Furthermore, you have dynamic pricing where some sites will alter prices based on varying data such as your personal spending habits, your location, your age, and more. I can attest to this personally. For a flight for two in early July I was given a quote by Southwest Airlines for $537. I didn't purchase the tickets immediately because I wanted to confirm various factors in the decision. About an hour later I went back to purchase the tickets and they had move up to $780. At first I thought it was a supply and demand thing so I checked on my phone. The price on my mobile phone was slightly more than the first price, but not much. The article I linked to about dynamic pricing talks about the pricing differences on Amazon depending on location. Needless to say, it's unfair for the consumer to be judged based on their search history or any of these other factors.



Using one of these options or all of them will drastically improve your webbrowsing experience. Happy browsing!


My SSD is near capacity. What can I do?

Category: News
Published on Saturday, 27 June 2015
Written by Raymond Krehn

I see this question a lot and it actually bothered me that my 120 GB Solid State Drive (SSD) was near full capacity despite the fact I install almost everything on a secondary drive. I try to keep only my Windows installation on the SSD for incredibly fast boot times. If you're unfamiliar with the SSD, here's a simple comparison with the same computer by ASUS:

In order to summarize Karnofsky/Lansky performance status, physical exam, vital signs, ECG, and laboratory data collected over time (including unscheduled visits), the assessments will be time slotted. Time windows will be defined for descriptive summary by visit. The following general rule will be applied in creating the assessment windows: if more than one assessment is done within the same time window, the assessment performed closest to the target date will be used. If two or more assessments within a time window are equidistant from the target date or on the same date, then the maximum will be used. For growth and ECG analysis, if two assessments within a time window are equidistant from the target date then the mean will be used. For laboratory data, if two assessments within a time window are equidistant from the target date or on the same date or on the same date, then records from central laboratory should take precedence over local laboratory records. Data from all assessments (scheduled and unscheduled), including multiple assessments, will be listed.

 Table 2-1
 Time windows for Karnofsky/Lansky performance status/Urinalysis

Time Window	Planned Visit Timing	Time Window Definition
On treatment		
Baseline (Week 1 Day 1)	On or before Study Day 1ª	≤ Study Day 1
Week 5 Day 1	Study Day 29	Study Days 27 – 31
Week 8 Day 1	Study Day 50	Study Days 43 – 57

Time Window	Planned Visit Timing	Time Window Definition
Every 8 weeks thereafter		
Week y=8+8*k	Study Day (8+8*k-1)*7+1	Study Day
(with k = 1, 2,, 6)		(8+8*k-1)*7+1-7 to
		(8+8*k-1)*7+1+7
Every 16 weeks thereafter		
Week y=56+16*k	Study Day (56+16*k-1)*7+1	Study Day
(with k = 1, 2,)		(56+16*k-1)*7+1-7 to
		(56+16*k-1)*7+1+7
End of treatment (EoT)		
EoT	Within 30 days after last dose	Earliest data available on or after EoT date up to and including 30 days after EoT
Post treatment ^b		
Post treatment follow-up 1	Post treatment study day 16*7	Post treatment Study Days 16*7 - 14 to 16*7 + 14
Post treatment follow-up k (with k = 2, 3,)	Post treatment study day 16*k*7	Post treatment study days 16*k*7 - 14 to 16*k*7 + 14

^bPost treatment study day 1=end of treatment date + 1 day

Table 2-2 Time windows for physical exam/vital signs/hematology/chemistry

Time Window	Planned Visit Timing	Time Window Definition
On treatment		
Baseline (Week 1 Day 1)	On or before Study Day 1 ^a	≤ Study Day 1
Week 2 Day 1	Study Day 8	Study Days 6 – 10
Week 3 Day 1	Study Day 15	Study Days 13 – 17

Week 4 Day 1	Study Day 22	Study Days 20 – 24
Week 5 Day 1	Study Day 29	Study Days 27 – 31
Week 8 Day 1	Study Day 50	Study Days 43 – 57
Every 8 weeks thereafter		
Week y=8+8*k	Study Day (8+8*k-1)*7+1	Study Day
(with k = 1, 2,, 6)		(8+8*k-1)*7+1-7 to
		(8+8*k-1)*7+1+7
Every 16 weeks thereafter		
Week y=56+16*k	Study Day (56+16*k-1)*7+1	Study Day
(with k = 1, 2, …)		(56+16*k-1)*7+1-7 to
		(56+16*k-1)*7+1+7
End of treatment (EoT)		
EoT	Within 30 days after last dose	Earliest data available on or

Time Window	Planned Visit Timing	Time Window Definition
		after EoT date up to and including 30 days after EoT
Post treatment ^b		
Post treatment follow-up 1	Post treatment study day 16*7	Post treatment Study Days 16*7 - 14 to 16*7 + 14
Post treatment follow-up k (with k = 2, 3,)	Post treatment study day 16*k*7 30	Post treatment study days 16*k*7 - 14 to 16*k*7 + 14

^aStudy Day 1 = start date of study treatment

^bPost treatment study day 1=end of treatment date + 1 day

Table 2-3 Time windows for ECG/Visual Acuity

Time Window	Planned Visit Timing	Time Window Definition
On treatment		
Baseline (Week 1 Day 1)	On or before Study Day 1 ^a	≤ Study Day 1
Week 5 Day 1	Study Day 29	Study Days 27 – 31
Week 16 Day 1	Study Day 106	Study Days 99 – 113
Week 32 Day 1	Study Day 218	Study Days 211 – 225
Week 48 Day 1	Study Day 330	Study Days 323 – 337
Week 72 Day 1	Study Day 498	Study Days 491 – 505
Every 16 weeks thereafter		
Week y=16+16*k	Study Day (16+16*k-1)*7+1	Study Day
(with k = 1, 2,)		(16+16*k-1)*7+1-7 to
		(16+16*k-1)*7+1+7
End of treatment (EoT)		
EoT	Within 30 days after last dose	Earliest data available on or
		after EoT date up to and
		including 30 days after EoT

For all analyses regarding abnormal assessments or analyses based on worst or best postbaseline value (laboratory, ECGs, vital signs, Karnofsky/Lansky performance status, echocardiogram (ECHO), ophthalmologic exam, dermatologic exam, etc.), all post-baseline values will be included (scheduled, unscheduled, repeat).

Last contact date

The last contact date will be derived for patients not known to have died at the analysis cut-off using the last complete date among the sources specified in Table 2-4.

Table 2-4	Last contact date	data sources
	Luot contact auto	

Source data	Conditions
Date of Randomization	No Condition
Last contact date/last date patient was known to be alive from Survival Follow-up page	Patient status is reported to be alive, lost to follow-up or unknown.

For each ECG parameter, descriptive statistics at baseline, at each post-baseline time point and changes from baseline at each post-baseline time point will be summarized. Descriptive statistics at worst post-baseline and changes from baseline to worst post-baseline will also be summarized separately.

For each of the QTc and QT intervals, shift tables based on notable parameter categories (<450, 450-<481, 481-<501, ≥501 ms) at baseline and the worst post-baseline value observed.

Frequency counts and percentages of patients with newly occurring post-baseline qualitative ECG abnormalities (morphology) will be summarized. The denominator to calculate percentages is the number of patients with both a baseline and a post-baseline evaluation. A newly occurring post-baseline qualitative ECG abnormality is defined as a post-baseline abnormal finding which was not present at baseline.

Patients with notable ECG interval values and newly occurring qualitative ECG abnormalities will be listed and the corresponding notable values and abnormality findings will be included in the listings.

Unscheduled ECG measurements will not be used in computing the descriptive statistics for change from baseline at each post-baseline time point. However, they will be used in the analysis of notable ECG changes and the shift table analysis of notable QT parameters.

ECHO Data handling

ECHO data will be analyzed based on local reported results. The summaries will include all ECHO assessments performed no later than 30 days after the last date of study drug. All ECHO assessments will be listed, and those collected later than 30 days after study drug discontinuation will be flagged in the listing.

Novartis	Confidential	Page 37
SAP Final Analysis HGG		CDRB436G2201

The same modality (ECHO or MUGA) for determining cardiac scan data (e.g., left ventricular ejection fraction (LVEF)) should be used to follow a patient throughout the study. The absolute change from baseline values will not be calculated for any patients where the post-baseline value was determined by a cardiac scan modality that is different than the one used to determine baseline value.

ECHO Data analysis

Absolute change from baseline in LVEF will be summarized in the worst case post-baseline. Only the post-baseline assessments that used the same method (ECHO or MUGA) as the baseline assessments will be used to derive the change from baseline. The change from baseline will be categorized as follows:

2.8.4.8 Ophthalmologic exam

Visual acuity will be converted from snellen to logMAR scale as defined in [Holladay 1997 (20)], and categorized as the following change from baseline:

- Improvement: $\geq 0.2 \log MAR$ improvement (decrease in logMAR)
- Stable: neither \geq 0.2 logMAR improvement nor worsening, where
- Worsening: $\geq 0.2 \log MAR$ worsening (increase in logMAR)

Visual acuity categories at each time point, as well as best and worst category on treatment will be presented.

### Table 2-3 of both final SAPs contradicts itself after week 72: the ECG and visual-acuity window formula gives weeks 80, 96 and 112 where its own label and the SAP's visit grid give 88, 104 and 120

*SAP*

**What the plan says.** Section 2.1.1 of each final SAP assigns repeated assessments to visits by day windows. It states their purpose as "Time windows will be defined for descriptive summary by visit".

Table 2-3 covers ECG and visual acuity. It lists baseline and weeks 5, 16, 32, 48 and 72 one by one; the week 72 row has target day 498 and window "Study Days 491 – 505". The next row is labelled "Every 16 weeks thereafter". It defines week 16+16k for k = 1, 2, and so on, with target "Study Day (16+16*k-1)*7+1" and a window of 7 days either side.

SSD is the new up-and-coming technology for data storage. Unlike the regular hard drive that most people have, it doesn't use a disk and thus no spin motor. It simply uses integrated circuits, so it makes it much faster than the HD.

Ever since the horrible Windows Vista, Microsoft has stored backups, restore points, and installers into your computer. This isn't necessarily bad. Backups and restore points are very useful if you have a virus or after an update the computer becomes unusable. Installers are the same thing, just at an application level. If you want to keep any of this information, then you should only do section A of this article and ignore section B.

Section A

  1. The first step would be to try Disk Cleanup utility automatically included in Windows. Go ahead and click that link to a wonderful tutorial by Microsoft.
  2. The next option is using CCleaner (Crap Cleaner). Don't worry, it's free, but you can upgrade if you really want to. This software searches your computer for data files no longer needed, temporary files, duplicate files, amongst other... well, crap. They have a wonderful tutorial series if you need it. 
  3. What about defragmentation? This only works for hard drives. Defragmentation moves information that is needed towards the middle since disks spin faster there. It moves unneeded files towards the edge. Since SSD's don't have a disk, this has no use!

Section B